Yet the Sierra Club wanted the federal government to go further, particularly by examining the role of immigration on population management. Sierra's National Population Committee was chaired from 1971 to 1975 by John Tanton, who at the time was a liberal activist. He later became convinced that immigration was, in fact, the primary cause of overpopulation. In 1980, Sierra Club officers testified before the Select Commission on Immigration and Refugee Reform that it is "obvious that the numbers of immigrants the United States accepts affects our population size."
Tanton left Sierra to form a number of radical anti-immigrant organizations, many of which have been labeled as hate groups (most prominently, the Federation for American Immigration Reform) by the Southern Poverty Law Center. Some of Tanton's acolytes attempted to take over Sierra Club's board of directors in the '90s so that they could make anti-immigration an official stance. While these attempts were defeated by a groundswell of Sierra members including Tactaquin, some board directors still tried to keep the anti-immigration fringe in the fold. That was the last straw for Tactaquin, who then left the Club. "It was disappointing," she says. "Our sense was they were trying to keep the peace after the [anti-immigration] defeat by providing an avenue for the dissidents to participate."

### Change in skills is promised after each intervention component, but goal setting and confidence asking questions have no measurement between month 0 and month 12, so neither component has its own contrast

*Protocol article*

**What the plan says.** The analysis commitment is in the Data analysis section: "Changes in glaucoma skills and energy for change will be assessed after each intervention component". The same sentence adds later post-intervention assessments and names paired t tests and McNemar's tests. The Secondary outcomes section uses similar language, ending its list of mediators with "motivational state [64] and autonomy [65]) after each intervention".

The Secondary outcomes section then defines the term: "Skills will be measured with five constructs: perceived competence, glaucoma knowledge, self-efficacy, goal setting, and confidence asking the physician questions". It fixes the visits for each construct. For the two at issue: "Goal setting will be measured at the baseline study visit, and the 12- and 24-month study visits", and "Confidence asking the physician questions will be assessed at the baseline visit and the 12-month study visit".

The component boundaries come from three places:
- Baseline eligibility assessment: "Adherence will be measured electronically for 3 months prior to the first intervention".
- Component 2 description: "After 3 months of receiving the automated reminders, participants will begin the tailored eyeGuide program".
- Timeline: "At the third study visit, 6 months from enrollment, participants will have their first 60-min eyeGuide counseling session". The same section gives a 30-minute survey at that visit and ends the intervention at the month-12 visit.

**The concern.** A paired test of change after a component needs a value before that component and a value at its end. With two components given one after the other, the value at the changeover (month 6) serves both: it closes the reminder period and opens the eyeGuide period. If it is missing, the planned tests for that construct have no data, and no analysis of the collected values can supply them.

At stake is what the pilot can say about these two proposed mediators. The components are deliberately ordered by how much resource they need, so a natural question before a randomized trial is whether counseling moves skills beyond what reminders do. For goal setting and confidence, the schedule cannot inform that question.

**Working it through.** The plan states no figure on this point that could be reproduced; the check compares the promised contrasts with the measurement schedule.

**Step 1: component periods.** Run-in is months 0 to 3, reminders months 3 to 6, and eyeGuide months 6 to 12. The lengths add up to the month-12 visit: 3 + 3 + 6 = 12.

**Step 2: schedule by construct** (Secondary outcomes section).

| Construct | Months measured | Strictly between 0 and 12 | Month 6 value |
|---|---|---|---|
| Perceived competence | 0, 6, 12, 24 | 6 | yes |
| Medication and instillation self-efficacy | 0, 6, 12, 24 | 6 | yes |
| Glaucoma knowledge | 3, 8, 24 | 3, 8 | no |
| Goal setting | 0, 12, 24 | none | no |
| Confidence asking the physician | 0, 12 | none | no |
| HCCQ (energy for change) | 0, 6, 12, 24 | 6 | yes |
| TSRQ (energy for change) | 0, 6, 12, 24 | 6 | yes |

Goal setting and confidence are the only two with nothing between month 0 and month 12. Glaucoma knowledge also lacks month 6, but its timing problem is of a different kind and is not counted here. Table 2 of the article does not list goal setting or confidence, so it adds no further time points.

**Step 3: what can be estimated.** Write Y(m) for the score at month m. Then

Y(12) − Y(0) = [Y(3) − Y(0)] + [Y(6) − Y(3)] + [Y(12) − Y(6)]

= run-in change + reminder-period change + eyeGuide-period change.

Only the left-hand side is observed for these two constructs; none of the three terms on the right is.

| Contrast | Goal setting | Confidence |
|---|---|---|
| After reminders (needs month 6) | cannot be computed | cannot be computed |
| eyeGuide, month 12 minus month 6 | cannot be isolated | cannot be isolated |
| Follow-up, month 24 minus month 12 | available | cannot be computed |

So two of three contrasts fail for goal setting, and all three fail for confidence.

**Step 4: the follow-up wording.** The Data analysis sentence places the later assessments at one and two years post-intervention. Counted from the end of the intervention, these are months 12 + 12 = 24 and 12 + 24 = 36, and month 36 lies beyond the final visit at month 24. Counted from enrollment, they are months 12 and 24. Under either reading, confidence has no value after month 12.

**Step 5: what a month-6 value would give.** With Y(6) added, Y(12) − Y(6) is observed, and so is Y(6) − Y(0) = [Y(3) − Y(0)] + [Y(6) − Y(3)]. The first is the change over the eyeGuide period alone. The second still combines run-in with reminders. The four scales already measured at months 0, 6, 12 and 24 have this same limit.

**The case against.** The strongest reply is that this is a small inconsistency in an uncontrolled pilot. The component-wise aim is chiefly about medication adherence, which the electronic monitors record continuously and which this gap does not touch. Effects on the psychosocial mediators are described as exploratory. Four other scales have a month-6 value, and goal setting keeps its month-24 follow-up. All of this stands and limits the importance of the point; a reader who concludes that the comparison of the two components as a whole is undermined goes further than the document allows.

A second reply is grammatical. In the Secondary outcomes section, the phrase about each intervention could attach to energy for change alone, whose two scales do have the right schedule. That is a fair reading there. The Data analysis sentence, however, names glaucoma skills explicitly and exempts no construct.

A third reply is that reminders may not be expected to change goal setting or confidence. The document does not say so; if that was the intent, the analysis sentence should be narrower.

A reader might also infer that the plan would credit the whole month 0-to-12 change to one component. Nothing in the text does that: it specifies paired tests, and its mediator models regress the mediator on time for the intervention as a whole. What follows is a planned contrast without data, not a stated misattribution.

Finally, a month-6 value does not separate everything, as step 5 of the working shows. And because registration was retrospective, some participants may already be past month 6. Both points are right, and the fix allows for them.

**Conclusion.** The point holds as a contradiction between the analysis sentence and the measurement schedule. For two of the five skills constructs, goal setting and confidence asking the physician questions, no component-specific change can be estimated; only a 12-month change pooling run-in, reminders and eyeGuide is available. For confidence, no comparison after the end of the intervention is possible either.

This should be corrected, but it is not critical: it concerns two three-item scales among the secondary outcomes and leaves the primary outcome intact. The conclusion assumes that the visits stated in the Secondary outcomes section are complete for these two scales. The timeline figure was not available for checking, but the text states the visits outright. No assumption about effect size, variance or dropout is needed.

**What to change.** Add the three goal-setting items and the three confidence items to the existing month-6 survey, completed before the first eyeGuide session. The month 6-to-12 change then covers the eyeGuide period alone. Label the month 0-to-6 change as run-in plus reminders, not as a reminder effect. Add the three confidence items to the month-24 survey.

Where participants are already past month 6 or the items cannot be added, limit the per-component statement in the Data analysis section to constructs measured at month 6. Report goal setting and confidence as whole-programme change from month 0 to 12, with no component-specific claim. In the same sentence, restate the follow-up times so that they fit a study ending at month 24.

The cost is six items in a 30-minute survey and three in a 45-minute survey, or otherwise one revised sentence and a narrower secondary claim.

Today, Sierra has formally adopted many of the progressive reproductive rights stances that Tactaquin and her peers fought for in the 1990s. The organization has also dedicated resources to environmental justice, more than any other environmental group of its age and stature. Sierra's historical and recent past is ugly, which makes the announcement such a big deal. She attributes this growth to younger, more diverse leadership in the club, like Sierra president Allison Chin.
When asked why Sierra Club didn't address its race evolution in the immigration statement, spokesman Oliver Bernstein told Colorlines.com that the history is important but the Club "feels that now is the time to look forward, and we wanted to focus on what we could do to move this discussion forward."
Latino organizations such as Mi Familia Vota Education Fund have applauded Sierra's new stance, noting the "the wide array of issues that could be addressed through the passage of reform, such as climate solutions, fixing our nation's healthcare system, educating our future workforce, and fixing our nation's economy."
Other environmental groups such as Greenpeace and 350.org have also come out in favor of immigration in recent weeks. But these are young groups compared to Sierra. Many environmental and conservation groups born in the late 19th and early 20th centuries have similarly racist origins, and a lot worse than that of Muir's. The question is whether they will actually confront those pasts and follow Sierra's lead on immigration--and environmental justice--today.